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Title: Nature of delusion and delusion-like belief
Author: Pechey, Rachel
ISNI:       0000 0004 2751 3105
Awarding Body: Cardiff University
Current Institution: Cardiff University
Date of Award: 2010
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Delusions have been defined as false beliefs different from those that almost everyone believes. However, studies suggest that beliefs (including delusions) comprise a continuum where content does not distinguish psychosis. Despite the explicit characterisation of delusions as (false) beliefs, most research has focused on delusions while neglecting non-clinical beliefs. To address this, the first formal study of key features of belief was conducted. A large public survey (n=1000) confirmed that most regarded beliefs as relatively stable personal convictions, capable of influencing thoughts and/or behaviour. These participants then completed the Cardiff Beliefs Questionnaire (CBQ), a newly developed measure designed to investigate the prevalence of different types of belief (delusion like bizarre and non-bizarre, paranormal, religious, and societal/cultural). Results showed that 38% of participants strongly endorsed one or more delusion-like beliefs) (DLB), with 91% reporting at least one 'weak', 'moderate' or 'strong' DLB. Moreover, 26% strongly endorsed at least one bizarre DLB. Levels of DLB endorsement were not distinguishable from those of paranormal and religious beliefs (P&RB). These findings support a continuum account but present difficulties for existing clinical definitions of delusion. The CBQ also investigates anomalous experiences (AE), given their proposed causal role in delusion formation. AE and anomalous beliefs (DLB and P&RB) were associated in this sample, but the relationship was not found for all individuals, suggesting that having AE is neither necessary nor sufficient for holding anomalous beliefs. Finally, belief consistency and coherence were explored across and within different belief types. DLBs appeared less stable than other belief types, emphasising the importance of functional characteristics in distinguishing clinically relevant beliefs. In addition, while seemingly contradictory beliefs were reported by some, results generally supported coherence between DLB and P&RB. Collectively, these findings complement those of traditional clinical studies, while demonstrating the value of non-clinical investigations in elucidating the nature of delusions.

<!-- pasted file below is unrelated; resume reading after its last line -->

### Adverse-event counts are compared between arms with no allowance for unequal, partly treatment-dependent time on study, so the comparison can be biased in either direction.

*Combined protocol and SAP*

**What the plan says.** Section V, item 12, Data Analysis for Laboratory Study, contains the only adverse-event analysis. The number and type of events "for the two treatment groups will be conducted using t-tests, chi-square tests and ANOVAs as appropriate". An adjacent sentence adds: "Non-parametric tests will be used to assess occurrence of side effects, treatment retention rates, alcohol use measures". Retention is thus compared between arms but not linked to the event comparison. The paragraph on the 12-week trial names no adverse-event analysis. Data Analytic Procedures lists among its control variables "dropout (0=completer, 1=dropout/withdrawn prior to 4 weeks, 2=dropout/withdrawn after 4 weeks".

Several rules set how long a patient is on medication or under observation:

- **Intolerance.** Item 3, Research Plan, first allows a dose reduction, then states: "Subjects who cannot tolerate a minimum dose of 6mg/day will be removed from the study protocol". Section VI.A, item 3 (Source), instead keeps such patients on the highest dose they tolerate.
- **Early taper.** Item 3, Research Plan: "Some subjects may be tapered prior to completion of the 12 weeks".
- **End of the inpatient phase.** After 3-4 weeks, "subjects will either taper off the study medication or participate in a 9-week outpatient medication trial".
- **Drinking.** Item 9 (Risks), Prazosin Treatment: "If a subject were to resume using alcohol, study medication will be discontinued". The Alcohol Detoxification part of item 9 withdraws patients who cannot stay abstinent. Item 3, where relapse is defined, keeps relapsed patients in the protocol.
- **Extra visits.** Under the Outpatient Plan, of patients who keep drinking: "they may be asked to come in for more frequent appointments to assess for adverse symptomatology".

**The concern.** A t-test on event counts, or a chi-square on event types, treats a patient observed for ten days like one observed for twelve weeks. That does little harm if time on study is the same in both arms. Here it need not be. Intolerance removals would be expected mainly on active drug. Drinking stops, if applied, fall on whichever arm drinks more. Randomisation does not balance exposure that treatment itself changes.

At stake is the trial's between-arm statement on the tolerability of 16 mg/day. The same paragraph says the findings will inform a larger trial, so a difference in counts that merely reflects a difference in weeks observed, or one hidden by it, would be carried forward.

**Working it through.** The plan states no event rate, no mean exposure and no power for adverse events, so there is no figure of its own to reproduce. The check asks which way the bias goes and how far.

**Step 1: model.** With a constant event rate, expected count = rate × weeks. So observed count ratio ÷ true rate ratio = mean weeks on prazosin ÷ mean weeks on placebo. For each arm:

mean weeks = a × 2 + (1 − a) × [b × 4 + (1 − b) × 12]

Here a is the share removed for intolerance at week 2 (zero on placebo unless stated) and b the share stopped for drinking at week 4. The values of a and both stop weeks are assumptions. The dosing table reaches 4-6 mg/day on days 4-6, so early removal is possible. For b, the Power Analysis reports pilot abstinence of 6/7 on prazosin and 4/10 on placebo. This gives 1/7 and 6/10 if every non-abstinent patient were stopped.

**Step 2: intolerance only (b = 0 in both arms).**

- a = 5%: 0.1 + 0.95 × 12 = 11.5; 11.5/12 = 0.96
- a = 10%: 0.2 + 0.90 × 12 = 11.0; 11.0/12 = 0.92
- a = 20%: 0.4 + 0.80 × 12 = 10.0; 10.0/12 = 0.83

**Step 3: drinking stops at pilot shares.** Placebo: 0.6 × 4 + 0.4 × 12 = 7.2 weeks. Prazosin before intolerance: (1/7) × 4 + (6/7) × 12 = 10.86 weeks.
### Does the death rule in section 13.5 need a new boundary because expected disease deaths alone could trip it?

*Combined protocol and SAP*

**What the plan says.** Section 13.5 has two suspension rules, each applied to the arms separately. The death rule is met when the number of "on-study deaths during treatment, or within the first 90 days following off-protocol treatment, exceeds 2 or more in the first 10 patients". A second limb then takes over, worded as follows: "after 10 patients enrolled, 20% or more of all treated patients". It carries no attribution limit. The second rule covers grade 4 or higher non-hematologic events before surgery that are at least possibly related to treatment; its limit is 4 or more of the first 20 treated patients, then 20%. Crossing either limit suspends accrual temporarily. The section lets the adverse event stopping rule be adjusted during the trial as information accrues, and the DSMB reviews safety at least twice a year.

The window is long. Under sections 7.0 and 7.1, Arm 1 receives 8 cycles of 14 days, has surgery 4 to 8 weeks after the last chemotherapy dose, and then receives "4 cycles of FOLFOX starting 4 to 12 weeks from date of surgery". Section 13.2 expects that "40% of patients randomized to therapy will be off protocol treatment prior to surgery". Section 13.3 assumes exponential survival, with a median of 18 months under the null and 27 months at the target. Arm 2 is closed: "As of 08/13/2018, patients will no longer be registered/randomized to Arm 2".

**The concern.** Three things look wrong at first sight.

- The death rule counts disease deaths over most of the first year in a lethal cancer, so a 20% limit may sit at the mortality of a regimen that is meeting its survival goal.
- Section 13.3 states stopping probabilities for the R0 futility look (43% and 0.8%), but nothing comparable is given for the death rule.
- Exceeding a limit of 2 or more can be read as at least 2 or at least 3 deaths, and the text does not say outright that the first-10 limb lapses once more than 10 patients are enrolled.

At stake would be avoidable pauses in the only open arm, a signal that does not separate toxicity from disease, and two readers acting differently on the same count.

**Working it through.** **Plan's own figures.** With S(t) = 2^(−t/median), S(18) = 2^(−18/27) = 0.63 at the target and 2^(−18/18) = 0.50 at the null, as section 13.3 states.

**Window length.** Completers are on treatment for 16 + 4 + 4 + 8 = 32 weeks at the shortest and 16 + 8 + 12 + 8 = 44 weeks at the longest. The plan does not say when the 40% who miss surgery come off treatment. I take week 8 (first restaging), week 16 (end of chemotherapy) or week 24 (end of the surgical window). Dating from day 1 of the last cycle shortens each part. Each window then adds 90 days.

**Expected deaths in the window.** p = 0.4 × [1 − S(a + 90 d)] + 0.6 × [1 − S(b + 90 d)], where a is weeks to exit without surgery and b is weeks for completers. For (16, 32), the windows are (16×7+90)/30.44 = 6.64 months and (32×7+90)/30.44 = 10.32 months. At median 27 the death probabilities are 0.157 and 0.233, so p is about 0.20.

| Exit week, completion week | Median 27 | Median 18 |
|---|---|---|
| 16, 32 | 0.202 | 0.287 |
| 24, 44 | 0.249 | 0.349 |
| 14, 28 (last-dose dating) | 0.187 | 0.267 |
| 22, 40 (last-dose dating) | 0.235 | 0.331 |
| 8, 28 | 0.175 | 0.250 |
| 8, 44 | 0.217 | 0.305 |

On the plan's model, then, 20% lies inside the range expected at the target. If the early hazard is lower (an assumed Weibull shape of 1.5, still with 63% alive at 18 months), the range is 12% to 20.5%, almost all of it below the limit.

Supervisor: Not available Sponsor: Not available
Qualification Name: Thesis (Ph.D.) Qualification Level: Doctoral
EThOS ID:  DOI: Not available